The Braves tacked on two more runs at the top of the ninth, and people all around us started to leave. Pete returned, put on his jacket, and asked us if we wanted to get going. Before my father could answer, the Brooklyn manager, Walter Alston, climbed out of the dugout and strode to the mound. A moment later, the P.A. announcer bellowed, “Coming in to pitch for the Dodgers, Sandy Koufax!”

“Yes!” my father shouted, and hugged my shoulders.

Our hero did not disappoint, retiring the three men he faced in short order. My father helped me stand on my seat so I could follow each pitch as it streaked across the plate. One pitch in particular remains in my memory as a vivid film clip, which I can close my eyes and replay to this day. The Milwaukee batter, thinking the ball was headed directly for his head, jumped back and fell outside the batter’s box just as the pitch dropped on a dime and slid across the middle of the unoccupied plate, belt high—a perfect strike. There it was—an early sighting of what would one day be regarded as the most devastating curveball in the history of baseball.

“Did you see that?” my father cried, gripping my arm. “He landed on his tuchis! Right down on his tuchis!”

After the game, I walked between Pete and my father, each holding a hand, as we made our way through the crowd to Pete’s parked cab. My father wanted to keep pretending we were passengers, but I begged him to let me sit up front so I could see the bridge better on the way home, and he relented. As soon as we were settled, Pete looked in the rearview mirror and asked, “Tell me something, Nat—how come it’s only bad things you predict?”

“What do you mean?”

“All along, every time one of our guys came up, you predicted a double play or a strikeout or a pop fly. Then Aaron came up in the eighth for the Braves, and you predicted he’d hit that homer.” He turned to face my father: “Always with the bad things. It’s like you want them to happen.”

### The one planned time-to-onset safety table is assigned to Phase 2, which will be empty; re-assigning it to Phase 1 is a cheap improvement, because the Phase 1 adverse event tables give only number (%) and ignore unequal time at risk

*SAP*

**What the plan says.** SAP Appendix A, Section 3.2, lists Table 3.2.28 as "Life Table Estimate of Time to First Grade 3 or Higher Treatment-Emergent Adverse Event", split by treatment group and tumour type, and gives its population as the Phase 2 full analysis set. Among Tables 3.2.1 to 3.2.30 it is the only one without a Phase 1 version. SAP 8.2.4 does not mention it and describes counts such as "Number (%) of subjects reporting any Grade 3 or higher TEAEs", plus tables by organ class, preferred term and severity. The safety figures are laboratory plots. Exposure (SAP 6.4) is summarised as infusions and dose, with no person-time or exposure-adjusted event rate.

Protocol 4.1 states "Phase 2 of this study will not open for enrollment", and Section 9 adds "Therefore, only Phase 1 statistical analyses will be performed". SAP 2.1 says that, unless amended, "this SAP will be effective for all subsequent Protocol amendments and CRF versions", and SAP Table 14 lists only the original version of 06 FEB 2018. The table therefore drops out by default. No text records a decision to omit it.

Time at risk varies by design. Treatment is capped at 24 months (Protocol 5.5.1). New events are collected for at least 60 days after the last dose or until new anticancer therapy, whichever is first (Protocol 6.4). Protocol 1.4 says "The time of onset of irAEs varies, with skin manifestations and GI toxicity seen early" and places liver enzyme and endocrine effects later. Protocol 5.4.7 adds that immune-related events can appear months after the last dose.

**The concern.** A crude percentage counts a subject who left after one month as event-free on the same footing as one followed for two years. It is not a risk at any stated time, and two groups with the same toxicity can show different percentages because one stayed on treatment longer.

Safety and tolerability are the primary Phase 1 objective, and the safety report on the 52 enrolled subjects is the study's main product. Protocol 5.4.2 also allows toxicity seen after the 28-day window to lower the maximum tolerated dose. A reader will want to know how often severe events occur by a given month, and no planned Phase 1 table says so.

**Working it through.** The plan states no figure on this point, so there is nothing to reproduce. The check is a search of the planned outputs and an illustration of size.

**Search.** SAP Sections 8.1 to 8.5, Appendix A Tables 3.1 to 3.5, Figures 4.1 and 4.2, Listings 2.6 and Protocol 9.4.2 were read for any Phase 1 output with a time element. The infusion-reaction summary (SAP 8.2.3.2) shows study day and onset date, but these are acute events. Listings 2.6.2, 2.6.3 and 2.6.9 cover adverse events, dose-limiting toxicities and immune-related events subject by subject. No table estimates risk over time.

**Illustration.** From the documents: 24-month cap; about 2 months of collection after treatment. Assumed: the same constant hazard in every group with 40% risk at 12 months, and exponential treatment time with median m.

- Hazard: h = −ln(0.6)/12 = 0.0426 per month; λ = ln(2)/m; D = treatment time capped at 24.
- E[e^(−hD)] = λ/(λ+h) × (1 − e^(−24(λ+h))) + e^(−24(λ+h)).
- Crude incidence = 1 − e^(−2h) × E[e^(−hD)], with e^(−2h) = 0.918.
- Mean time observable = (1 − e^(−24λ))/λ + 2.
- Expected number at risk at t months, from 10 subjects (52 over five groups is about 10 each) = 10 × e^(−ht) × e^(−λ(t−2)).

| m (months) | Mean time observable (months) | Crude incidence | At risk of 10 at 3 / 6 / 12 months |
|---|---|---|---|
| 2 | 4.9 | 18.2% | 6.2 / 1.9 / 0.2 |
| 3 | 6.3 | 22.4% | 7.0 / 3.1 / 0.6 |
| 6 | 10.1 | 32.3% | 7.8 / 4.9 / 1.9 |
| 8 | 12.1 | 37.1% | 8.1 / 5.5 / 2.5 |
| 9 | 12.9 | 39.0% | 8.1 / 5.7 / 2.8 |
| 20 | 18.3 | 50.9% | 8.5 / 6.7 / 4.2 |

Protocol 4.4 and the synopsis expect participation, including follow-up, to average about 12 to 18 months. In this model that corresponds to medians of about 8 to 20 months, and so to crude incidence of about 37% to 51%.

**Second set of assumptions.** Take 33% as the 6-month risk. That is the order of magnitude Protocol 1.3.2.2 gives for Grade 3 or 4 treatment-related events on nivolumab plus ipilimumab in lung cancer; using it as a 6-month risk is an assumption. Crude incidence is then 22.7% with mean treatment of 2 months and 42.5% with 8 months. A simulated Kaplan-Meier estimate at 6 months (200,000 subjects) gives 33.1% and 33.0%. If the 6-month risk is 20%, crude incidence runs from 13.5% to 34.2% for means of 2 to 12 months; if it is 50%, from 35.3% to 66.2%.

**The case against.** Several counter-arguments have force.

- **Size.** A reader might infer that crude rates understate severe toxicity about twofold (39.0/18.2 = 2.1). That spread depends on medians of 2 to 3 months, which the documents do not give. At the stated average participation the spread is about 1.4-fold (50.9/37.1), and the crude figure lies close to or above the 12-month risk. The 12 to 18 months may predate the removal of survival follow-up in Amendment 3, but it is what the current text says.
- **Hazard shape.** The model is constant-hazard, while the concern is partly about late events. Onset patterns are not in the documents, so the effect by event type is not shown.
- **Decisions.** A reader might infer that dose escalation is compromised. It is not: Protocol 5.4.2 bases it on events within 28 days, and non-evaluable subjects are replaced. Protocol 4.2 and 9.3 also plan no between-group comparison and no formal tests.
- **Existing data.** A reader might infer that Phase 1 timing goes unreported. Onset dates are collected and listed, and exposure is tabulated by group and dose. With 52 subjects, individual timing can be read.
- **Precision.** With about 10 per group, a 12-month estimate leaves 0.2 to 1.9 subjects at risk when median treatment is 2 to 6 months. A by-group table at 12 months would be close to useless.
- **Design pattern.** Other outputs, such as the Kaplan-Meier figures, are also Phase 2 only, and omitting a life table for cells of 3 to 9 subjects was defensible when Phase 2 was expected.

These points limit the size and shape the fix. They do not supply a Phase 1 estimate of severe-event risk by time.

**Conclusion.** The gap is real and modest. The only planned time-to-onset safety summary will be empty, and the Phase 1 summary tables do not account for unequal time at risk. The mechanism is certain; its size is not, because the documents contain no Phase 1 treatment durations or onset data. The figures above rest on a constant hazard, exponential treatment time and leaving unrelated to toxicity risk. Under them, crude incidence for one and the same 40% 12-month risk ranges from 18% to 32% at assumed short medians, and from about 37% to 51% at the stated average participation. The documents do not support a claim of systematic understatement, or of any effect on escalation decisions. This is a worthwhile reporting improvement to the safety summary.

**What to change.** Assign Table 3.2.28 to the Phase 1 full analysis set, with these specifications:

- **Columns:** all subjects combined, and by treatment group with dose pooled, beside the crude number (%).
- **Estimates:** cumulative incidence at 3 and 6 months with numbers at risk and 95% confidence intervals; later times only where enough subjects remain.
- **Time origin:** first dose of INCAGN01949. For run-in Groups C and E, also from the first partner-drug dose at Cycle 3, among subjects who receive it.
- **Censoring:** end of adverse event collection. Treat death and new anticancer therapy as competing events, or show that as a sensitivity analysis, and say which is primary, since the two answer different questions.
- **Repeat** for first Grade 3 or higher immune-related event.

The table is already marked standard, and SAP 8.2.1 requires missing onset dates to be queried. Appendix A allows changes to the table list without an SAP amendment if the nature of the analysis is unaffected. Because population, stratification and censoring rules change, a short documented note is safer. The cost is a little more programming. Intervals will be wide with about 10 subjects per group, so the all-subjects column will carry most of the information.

“You don’t know what you’re talking about.”

We sat thinking for minute or two. Then Pete started up the engine, grinned at me, took off his cap and placed it on my head. As we drove down Flatbush Avenue, I studied Pete’s astounding profile, thinking that he had it wrong—my father predicted the things he didn’t want to happen. I was far too young to understand why. I just figured my father was testing some dark superpower.

“He tests this power all the time,” I reminded myself—on everything from the weather (It’s going to rain all day tomorrow, no matter what they say) to impending doctor visits (This pain in my back will turn out to be back cancer). As far as chicken-counting was concerned, he was O.K. with it, as long as they were bad chickens.

Over the years, I came to understand that this was a form of self-protection: bad things were far more likely to happen than good, so he tried to inoculate himself against the inevitable by always giving himself a preëmptive shot of pain and disappointment in advance. In theory, he could cushion the blow and never be blindsided. And if by some miracle nothing bad happened? Well . . . Better safe than sorry (another favorite aphorism).